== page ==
With Startup Weekend NYC Mobile rolling into town this weekend, I took advantage of a free demo from one of this event’s sponsors. Yesterday EachScape’s CEO Ludovic Collin proved to a room of coders, business types, and at least one blogger that they could produce a very-high quality iPhone app without a line of Objective C. Obviously a useful feature for hackathons, but EachScape is not at first what it seems.
I was expecting a rigid toolbox in which non-tech types like myself could click their way to a respectable app. With memories of configuring ShoutEm and OnePager–both good choices for their small biz target market–I assumed that EachScape would be in the same genre.
Not quite. While it is possible to punch out an uninteresting mobile app with a few clicks, there’s much more to this app creator. EachScape looks a little like an Integrated Development Environment or IDE (see this video) but without all that messy code. After watching Collin show off its powers, I became pretty convinced EachScape was as capable as its more developer-oriented cousins.
You don’t need to know a language or much HTML to perform some very clever tricks, including embedded video, telephony, data access (XML/JSON), ecommerce, and also fine control of the display. The grunt work is done by a user contributed library of components that are adjusted through a small panel of exposed fields.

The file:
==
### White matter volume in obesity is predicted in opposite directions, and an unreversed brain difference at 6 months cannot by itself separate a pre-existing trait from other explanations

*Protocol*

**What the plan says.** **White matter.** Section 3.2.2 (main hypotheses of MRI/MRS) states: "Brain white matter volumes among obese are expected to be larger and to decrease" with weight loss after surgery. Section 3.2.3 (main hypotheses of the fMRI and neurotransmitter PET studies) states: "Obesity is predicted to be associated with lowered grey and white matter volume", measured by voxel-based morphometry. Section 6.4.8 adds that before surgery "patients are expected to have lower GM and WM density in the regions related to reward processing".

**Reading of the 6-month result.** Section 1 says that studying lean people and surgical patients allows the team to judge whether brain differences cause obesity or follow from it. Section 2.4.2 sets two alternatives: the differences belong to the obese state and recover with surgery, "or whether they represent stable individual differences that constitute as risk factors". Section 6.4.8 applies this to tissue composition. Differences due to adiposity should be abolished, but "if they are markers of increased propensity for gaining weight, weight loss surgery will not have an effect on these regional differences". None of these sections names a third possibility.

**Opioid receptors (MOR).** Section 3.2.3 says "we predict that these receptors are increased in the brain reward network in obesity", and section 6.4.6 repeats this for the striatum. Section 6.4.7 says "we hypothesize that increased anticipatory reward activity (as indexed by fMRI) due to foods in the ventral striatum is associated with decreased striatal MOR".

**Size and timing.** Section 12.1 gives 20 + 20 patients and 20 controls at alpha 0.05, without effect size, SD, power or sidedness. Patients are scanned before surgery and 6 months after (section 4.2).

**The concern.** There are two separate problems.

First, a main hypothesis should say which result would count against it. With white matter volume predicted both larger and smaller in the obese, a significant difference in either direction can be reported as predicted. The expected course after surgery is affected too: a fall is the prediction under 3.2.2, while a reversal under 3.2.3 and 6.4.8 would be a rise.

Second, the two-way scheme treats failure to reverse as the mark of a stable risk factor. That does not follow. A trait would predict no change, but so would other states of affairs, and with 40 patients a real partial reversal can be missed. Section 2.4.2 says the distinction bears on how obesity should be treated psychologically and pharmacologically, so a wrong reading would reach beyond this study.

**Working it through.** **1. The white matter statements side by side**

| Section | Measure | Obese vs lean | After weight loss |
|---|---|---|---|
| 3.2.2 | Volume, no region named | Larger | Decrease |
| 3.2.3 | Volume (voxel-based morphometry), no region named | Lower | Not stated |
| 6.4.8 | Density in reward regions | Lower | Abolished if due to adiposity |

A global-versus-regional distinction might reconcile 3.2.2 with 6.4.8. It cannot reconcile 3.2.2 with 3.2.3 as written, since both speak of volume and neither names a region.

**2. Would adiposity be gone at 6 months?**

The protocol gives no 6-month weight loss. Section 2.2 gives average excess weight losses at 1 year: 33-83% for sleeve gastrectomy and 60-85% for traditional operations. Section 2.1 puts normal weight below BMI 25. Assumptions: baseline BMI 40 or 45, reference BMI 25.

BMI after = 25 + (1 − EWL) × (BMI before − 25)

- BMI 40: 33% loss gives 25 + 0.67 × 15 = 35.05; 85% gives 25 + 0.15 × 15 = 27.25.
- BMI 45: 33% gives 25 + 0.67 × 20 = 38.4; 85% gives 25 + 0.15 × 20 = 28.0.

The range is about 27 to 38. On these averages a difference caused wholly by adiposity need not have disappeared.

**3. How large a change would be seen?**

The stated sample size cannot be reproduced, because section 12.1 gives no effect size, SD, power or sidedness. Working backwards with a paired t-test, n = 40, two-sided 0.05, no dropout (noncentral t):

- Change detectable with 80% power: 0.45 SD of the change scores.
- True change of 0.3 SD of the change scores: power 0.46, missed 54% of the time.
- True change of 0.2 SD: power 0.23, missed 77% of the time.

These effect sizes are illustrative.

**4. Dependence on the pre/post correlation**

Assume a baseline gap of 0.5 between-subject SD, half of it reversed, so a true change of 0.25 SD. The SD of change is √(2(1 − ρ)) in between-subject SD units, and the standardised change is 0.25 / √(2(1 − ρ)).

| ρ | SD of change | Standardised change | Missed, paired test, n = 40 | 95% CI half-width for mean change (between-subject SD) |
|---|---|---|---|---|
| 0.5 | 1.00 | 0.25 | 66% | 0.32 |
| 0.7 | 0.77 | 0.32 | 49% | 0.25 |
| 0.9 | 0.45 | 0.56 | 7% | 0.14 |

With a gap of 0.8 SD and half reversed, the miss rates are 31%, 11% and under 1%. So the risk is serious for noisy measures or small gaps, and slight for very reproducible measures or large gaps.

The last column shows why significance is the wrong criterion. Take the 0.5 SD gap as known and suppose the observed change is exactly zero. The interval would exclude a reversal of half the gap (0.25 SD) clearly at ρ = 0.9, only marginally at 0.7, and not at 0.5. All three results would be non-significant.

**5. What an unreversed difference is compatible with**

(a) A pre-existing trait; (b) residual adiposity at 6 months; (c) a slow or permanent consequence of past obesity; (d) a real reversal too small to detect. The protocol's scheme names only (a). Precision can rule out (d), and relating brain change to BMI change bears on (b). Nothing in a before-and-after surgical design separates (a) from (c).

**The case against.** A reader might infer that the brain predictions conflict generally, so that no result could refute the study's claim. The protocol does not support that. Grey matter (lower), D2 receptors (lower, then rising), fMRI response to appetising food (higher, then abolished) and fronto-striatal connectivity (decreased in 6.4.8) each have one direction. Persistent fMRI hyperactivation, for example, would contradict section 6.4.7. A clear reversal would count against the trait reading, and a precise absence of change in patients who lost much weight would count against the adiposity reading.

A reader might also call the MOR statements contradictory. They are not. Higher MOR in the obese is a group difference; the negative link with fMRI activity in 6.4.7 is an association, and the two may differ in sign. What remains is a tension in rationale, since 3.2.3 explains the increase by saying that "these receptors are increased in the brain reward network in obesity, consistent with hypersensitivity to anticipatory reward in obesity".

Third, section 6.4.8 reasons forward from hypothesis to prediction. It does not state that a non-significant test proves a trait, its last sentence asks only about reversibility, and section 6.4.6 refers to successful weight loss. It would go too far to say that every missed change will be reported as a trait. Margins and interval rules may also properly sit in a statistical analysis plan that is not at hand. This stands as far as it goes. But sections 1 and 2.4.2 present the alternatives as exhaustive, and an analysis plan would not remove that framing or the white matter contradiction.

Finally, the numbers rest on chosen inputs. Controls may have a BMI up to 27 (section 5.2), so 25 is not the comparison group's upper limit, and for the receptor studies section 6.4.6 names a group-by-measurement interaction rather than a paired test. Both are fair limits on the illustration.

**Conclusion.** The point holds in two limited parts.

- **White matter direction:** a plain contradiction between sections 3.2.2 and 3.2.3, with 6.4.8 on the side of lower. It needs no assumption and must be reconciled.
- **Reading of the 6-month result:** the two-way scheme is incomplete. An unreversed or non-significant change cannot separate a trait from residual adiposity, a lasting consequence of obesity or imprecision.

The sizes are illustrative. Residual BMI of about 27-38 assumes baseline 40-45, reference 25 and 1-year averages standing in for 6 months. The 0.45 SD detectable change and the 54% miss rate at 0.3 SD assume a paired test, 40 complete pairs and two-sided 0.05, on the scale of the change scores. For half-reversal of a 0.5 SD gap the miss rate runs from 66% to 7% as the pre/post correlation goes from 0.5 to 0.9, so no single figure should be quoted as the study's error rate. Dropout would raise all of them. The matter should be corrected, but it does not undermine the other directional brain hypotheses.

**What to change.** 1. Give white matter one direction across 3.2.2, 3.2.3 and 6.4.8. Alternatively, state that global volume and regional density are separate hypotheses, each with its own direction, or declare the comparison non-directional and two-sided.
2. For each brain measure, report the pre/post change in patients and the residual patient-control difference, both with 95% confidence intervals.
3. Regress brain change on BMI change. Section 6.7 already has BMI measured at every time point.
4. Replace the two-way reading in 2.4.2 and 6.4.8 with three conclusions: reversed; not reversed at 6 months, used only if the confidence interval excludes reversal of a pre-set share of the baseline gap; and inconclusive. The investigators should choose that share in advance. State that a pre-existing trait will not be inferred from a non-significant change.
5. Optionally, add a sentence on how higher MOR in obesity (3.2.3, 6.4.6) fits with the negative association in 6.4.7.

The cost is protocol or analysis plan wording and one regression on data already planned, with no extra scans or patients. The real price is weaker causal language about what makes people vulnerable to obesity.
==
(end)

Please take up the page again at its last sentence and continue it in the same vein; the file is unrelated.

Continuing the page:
I finally got it: EachScape is somewhere between a content management system, like WordPress, and a drag-and-drop IDE. But it is far slicker than WordPress, without those confusing templates, and not nearly as complicated as something like Eclipse for Java.
While watching non-programmer Collin create a RSS-feed viewer, I focused on EachScape’s built-in iPhone emulation. He was able to drop components into a virtual screen, and then we all gazed in wonder as it rendered this as a kind of wire-frame.
Web-designers, who are really the intended power user, would have no trouble getting EachScape to really shine.
Unlike WordPress (don’t mean to pick on it), designers have access to, as we like to say in tech marketing, a “rich set of device events and actions.” Again, no coding at all. So what you can do with this? How about automatically triggering Shazam when a user watches a video.
EachScape produces native code–IOS,Android–or if you prefer HTML5. There are allowances for different device forms, so that a different view can come up for an iPad versus an iPhone. With device independent layouts, of course, the key is always in the design, and that’s something a HTML-savvy user can tweak for ultimate flexibility.
Why haven’t we heard more about EachScape in the tech press? This product is used by the pros. Their list of clients is heavily weighted towards media players (A&E, NBC, CBS, Time Out, CNet), who are, in very un-startup fashion, actually paying for a license. So think of this as something like ShoutEm for the 1%.
However, all is not lost for the remainder. Collins told us that a lite version of EachScape is in the works, which would allow hackers and developers who don’t have the budget to play and then pay when they’re ready.